Total RNA was extracted from different tissues of S. japonica using RNA isolation kit (RNAiso for Polysaccharide-rich Plant Tissue, Takara Biotechnology Dalian CO., LTD.) followed the manufacturer’s instructions. Then, the concentrations of each total RNA sample were measured by spectrophotometry (Quawell 5000, San Jose, CA, USA). PrimScript TM first-strand cDNA synthesis kit (Takara Biotechnology DALIAN CO., LTD.) was used for first-strand cDNA synthesis through reverse transcription (RT) to transcribe poly (A) +mRNA with oligo-dT primers following the manufacturer’s instructions. Then the cDNA was stored at -20°C for further analysis (qRT-PCR).

Amplification of the PI-like gene using RACE

Firstly, a partial sequence of PI-like gene was obtained through RT-PCR, using primers based upon the cloned homolog of PI-like gene (logined in GenBank) from Phalaenopsis, Dendrobium thyrsiflorum, Cymbidium goeringii, Cymbidium faberi, Cymbidium ensifolium and Dendrobium hybrid cultivar. The forward primer (F) PI-F and the reverse primer(R) PI-R were listed in Table 1.

Names Purpose Sequences (5'-3')
    (R=A/G, M=A/C,Y=C/T)

Table 1: Primers for RACE and qRT-PCR assay.

The first cDNA synthesized from poly (A) + mRNA was used as a template to amplify the partial sequence of PI-like. PCR reactions was performed as follows: 95°C (pre-denaturation) for 5 min, followed by 95°C for 30s, 58°C for 45s and 72°C for 2 min for 33 cycles. The duration of the 72°C elongation step was 10 min. PCR products were ligated into the pGEM-T Easy vector (Promega, USA) for identification and sequencing. Secondly, TaKaRa 3′ RACE and 5' RACE kit was used to amplify the 5′-ends and 3′-ends of the cDNA, respectively. The primers for 3′-RACE were as follows: oligo dT-anchor primer and the internal gene specific primer PI-like-3F1 (Table 1) for the first round PCR, anchor primer and the internal gene specific primer PI-like-3F2 for the second round PCR. Two gene-specific primers PI-like-5R1 and PI-like-5R2 were used for 5' RACE. The primer UPM was used as the first primer and NUP was used as the second amplification primer. All of the PCR amplification products were cloned into pGEM-T Easy vector and transformed into Escherichia coli strain DH5α. Recombinant bacteria was selected by blue/white screening and verified by PCR.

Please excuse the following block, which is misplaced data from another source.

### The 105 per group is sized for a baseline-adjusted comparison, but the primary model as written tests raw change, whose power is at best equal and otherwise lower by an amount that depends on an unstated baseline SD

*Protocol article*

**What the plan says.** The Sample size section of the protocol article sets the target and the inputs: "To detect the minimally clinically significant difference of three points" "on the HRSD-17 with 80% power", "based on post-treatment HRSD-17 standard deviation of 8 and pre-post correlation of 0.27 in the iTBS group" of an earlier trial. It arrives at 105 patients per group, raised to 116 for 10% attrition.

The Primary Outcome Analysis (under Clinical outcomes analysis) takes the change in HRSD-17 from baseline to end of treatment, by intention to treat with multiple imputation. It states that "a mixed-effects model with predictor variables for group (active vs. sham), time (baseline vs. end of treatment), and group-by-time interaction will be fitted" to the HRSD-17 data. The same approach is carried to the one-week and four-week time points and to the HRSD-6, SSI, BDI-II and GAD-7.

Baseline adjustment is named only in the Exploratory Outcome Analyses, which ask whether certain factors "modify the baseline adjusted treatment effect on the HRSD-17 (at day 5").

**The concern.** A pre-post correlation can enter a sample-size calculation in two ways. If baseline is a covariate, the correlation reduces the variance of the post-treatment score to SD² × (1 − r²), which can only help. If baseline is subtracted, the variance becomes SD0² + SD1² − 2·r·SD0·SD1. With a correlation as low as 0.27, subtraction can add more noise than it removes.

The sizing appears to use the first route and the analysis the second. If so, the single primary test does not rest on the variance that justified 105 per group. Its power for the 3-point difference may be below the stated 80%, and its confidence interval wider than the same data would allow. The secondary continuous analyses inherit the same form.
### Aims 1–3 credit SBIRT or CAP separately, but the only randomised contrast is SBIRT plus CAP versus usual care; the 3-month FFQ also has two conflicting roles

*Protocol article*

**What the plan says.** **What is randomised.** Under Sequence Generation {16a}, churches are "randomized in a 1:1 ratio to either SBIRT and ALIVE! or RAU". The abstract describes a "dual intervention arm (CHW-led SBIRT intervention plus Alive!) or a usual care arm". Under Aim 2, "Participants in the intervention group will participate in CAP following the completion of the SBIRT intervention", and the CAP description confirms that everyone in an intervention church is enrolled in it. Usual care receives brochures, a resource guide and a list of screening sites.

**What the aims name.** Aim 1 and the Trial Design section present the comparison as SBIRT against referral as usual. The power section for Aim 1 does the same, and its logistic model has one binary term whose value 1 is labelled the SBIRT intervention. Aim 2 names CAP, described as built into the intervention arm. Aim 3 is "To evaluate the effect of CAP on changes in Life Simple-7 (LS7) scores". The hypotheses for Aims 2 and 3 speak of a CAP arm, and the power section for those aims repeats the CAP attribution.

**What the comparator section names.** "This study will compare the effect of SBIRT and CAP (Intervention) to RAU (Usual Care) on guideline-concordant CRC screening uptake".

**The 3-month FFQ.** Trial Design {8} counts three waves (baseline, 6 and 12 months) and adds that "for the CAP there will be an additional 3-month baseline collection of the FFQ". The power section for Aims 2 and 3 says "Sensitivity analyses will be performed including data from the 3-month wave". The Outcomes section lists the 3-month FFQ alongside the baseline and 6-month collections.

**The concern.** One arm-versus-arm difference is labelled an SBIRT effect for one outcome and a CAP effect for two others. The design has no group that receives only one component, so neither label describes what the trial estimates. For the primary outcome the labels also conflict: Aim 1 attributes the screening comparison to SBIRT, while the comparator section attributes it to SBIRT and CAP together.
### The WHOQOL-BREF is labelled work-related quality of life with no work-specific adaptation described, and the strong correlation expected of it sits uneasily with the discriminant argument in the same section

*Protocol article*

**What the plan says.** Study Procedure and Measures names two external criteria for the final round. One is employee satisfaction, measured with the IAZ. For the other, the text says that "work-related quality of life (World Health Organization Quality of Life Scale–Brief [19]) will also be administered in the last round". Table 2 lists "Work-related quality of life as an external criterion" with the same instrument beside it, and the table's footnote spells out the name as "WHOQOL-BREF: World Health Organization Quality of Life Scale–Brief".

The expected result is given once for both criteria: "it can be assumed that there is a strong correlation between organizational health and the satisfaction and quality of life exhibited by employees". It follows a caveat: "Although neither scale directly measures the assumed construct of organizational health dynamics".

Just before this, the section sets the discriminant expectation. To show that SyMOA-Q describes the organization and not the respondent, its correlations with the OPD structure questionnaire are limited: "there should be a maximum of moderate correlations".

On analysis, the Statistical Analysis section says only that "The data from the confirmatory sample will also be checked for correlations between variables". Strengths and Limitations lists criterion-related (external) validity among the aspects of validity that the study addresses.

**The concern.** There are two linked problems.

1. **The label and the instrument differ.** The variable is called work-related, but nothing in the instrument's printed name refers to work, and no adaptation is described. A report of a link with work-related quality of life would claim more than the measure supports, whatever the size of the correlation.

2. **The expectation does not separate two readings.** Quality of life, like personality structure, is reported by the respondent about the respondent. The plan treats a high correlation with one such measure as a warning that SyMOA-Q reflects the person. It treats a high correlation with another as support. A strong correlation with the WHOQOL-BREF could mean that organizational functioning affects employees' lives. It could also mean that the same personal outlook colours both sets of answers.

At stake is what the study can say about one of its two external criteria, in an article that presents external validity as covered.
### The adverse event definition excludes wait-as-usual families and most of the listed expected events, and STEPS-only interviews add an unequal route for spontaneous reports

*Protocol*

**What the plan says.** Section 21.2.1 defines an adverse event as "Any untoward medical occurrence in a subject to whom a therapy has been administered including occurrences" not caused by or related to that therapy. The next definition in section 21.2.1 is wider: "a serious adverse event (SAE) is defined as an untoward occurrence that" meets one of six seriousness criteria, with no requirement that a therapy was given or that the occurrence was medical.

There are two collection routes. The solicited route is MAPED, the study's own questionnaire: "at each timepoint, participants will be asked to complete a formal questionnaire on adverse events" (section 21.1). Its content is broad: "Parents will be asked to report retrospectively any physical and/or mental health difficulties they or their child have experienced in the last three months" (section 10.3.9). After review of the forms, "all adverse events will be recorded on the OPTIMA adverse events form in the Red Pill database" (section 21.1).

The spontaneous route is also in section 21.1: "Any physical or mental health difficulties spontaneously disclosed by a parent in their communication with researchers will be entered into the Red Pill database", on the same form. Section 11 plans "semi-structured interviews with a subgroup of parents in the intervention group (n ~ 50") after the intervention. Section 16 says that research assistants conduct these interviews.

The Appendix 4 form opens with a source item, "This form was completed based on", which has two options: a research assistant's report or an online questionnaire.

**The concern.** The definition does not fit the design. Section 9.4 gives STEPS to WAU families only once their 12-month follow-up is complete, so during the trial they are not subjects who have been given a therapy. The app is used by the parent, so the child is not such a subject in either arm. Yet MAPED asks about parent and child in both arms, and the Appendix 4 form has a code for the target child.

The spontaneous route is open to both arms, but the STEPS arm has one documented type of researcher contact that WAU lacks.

Nucleotide sequence and bioinformatics analysis

The full-length cDNAs of PI-like gene were obtained using DNAMAN software to splice the cloned gene fragments, which were then analyzed using a program available on the NCBI website ( Phylogenetic relationships were deduced using the MEGA4.0 software. Searching for ORFs was performed using the ORF Finder ( PI/Mw ( was used to analyze the PI/Mw. ProtScale ( was used to analyze the hydrophilicity of PI-like amino acid sequences. Protfun ( was used to take a function prediction analysis of PI-like coding products. Hopfield neural network (HNN) ( was used to predict secondary structure of PI-like protein. Swiss-model ( was used to predict the tertiary structure of PI-like protein.

Analysis of the expression of the PI-like gene using qRT-PCR

The specific expression of PI-like at different stages and different tissues was analyzed by qRT-PCR (a real-time fluorescence quantitative PCR). The sequences for all the primers used in this study were shown in Table 1. Diluted cDNA was used as a template in 20 μL PCR reaction containing 10 μL 2×SYBRR Premix Ex TaqTM II(TaKaRa, 0.8 μL (10 μmol/L) of sense and antisense primers, 2 μL of the diluted template, and 6.4 μL of RNA-free water. The qRT-PCR was performed using an Eppendorf Master Cycler Ep Realplex2 Real-time PCR Detection system. The EF1α gene was used as an internal control gene. The thermal profile for qRT-PCR was performed as follows: 95°C for 30s, followed by 40 cycles of 95°C for 15s, 60°C for 15 s and 72°C for 30s. Dissociation curve analysis of the amplicons was performed at the end of each PCR reaction to confirm that only one specific PCR product was amplified and detected. The qRT-PCR was performed in triplicate for each sample. Finally, relative transcripte abundance of different samples was calculated using the formula Rel. Exp= 2-(ΔΔCt), where ΔCt =Ct (PI-like) - Ct (EF1α rRNA), ΔΔ Ct = (The plant tissue ΔCt) - (pedicel ΔCt).


Clone, sequence analysis and characterization of PI-like gene